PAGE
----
Early one Thursday morning I bicycled out to Troy Avenue to capture an example of siding used to maximum decorative effect. These properties are situated in a block along which there is no parking on Mondays and Thursdays from 8-9:30AM, and I hoped to make a picture free of foreground cars. At 8:05 only the black jeep you see below remained. I asked the woman sitting in the driver’s seat, waiting for the street-sweeper, if she wouldn’t mind pulling up just a few feet to clear the frame.
“This is my house, why do you want to take a picture of it?” She had a strong Jamaican accent. “I am the owner.”
The real-estate photographer in New York City cannot help but be a suspicious fellow. To photograph a house, especially in a rapidly changing neighborhood, is immediately to mark oneself as a speculator, a shady trader, a litigator or insurance adjuster.
I offered that “I collect images of this particular pattern,” a preposterous and almost Trumpian claim. The car did not move. The driver-side window was rolled down only an inch or two, the bare minimum to permit communication. This was perhaps because of the heat of the day, or perhaps because I had quickly revealed myself to be unstable, and possibly deranged.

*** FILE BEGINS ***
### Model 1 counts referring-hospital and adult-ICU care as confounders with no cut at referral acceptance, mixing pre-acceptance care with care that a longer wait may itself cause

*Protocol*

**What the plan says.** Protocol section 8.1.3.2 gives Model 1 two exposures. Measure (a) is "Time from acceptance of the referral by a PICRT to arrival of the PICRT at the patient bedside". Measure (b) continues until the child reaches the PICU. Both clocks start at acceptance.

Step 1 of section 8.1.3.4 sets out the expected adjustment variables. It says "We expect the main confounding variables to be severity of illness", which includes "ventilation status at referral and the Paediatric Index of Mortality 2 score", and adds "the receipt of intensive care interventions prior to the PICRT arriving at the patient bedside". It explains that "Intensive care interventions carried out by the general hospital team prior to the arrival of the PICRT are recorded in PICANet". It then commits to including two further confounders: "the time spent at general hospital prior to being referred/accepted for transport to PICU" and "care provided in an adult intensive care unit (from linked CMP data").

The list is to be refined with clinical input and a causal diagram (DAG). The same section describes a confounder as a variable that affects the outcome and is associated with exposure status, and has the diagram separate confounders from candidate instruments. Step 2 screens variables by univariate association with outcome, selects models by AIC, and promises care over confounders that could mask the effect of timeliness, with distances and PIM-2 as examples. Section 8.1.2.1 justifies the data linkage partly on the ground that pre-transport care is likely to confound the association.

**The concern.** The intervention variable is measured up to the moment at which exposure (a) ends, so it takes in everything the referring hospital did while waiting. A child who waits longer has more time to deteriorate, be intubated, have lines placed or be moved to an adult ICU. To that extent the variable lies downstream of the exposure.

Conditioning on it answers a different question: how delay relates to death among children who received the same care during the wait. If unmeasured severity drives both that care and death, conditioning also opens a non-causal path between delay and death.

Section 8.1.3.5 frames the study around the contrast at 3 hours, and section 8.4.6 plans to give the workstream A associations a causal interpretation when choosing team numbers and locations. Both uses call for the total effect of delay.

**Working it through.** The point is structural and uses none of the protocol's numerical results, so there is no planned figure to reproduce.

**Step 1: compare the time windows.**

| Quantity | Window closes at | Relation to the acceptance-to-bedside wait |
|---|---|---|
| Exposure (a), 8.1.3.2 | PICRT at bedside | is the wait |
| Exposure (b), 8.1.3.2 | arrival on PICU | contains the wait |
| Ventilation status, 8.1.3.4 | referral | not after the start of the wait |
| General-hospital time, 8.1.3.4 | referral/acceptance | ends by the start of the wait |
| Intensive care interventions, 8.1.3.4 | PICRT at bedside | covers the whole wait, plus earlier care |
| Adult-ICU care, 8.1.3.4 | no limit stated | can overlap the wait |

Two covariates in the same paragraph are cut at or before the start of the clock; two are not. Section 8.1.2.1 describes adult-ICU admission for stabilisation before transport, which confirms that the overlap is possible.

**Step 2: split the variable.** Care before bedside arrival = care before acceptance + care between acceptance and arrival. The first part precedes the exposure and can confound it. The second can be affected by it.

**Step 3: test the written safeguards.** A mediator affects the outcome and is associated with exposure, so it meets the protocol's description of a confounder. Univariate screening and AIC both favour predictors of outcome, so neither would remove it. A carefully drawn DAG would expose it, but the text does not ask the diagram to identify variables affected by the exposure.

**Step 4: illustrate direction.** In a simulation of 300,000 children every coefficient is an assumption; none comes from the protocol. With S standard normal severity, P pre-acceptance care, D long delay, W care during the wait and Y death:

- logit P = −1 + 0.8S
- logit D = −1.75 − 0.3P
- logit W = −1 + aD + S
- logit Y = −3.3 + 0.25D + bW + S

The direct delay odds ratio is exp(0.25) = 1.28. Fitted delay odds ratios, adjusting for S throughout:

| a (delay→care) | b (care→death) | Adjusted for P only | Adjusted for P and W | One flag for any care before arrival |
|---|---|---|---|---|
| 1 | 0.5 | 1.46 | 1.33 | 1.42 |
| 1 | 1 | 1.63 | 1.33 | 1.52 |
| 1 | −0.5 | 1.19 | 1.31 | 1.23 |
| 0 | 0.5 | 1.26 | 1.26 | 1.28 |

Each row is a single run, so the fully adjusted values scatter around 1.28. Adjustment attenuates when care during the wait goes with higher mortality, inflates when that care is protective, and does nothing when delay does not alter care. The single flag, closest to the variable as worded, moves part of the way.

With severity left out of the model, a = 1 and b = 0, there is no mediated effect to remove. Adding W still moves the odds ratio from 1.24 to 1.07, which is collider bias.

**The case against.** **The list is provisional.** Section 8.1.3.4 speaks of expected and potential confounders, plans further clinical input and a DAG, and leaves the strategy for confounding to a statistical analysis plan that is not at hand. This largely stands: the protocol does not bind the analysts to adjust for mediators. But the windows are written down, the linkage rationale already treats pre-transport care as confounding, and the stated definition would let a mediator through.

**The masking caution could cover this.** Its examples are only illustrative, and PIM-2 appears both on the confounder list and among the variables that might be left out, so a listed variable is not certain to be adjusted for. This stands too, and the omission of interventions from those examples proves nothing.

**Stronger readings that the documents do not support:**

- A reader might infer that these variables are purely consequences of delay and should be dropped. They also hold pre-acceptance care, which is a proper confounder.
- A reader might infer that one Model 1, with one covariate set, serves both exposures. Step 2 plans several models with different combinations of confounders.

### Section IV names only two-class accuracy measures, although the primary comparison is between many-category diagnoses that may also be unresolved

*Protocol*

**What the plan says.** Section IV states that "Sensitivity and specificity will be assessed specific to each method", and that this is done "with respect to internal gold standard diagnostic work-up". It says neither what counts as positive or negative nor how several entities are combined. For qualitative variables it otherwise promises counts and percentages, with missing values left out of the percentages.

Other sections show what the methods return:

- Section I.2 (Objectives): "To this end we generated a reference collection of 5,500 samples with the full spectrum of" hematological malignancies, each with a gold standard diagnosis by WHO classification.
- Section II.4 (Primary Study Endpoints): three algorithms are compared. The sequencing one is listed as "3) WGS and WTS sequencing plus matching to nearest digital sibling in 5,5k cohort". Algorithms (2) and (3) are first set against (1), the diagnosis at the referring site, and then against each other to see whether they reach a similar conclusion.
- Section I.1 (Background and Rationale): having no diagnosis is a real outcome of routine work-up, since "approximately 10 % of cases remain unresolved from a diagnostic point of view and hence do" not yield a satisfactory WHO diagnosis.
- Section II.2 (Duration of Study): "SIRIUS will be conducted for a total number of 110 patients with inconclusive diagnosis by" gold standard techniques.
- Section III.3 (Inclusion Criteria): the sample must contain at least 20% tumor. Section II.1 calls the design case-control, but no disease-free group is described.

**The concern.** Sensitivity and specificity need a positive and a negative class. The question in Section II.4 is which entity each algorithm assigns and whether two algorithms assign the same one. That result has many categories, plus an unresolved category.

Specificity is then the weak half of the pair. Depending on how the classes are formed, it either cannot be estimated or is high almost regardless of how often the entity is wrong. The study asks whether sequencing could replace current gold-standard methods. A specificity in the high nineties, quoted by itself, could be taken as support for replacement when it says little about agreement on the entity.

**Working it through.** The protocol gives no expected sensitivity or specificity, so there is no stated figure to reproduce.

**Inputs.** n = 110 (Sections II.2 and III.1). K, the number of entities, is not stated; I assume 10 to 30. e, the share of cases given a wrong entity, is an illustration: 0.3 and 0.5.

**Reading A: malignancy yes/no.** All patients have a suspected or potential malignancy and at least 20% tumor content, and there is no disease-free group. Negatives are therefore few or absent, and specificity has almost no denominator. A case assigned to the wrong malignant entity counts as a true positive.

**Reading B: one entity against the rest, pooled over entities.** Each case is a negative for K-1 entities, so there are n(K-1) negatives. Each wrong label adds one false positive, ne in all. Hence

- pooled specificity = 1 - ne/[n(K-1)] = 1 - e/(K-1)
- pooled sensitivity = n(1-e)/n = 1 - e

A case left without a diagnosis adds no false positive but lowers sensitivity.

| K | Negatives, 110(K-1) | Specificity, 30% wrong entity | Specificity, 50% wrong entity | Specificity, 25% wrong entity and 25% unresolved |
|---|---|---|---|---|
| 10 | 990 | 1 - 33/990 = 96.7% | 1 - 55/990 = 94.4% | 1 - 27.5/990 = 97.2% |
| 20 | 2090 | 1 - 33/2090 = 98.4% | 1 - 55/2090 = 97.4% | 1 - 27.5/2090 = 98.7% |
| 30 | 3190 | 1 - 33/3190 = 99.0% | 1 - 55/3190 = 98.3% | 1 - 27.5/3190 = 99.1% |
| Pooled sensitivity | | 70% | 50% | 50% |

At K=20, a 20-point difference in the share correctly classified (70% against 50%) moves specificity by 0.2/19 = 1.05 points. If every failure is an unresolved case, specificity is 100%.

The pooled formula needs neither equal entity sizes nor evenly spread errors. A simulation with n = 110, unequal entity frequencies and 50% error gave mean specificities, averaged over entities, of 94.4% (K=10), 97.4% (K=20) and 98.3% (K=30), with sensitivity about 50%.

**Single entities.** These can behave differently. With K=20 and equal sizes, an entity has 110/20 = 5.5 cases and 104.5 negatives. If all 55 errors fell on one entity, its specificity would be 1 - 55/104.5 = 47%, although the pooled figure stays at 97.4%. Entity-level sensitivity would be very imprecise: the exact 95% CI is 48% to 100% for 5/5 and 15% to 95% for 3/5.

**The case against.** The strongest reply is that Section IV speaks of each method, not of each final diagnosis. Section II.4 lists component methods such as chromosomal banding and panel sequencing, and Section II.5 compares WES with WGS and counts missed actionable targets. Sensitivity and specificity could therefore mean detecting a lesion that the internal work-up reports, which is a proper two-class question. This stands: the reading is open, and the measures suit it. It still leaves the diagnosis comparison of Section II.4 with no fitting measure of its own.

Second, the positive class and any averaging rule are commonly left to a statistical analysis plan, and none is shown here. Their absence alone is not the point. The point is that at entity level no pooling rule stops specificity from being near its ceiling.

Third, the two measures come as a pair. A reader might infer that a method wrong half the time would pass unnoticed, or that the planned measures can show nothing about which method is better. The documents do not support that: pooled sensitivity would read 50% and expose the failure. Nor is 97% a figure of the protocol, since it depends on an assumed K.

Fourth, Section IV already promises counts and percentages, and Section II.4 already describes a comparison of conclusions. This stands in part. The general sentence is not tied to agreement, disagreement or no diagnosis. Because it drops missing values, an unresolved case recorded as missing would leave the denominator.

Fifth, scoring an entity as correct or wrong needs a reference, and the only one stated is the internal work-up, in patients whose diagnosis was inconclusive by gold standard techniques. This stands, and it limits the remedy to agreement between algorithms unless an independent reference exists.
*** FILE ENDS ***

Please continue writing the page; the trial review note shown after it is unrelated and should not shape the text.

“Did you put this siding on yourself?” I asked. “I mean, did you have it put on during your ownership?”
“Yes, but that was more than twenty years ago.”
“I suppose I’m an architectural historian,” I said. “Do you own both buildings?”
“Did you do them both at the same time?”
Despite this detente, there will be no accommodation of patently absurd requests. I crossed the street to take my picture. The car remains.
There is no law preventing the photographing of buildings in New York City, so long as the photographer remains on public property, but there is no adequate way to apologize for the intrusiveness of the act. I have walked out of my own house to discover someone taking pictures of it, and only just managed to avoid becoming irate.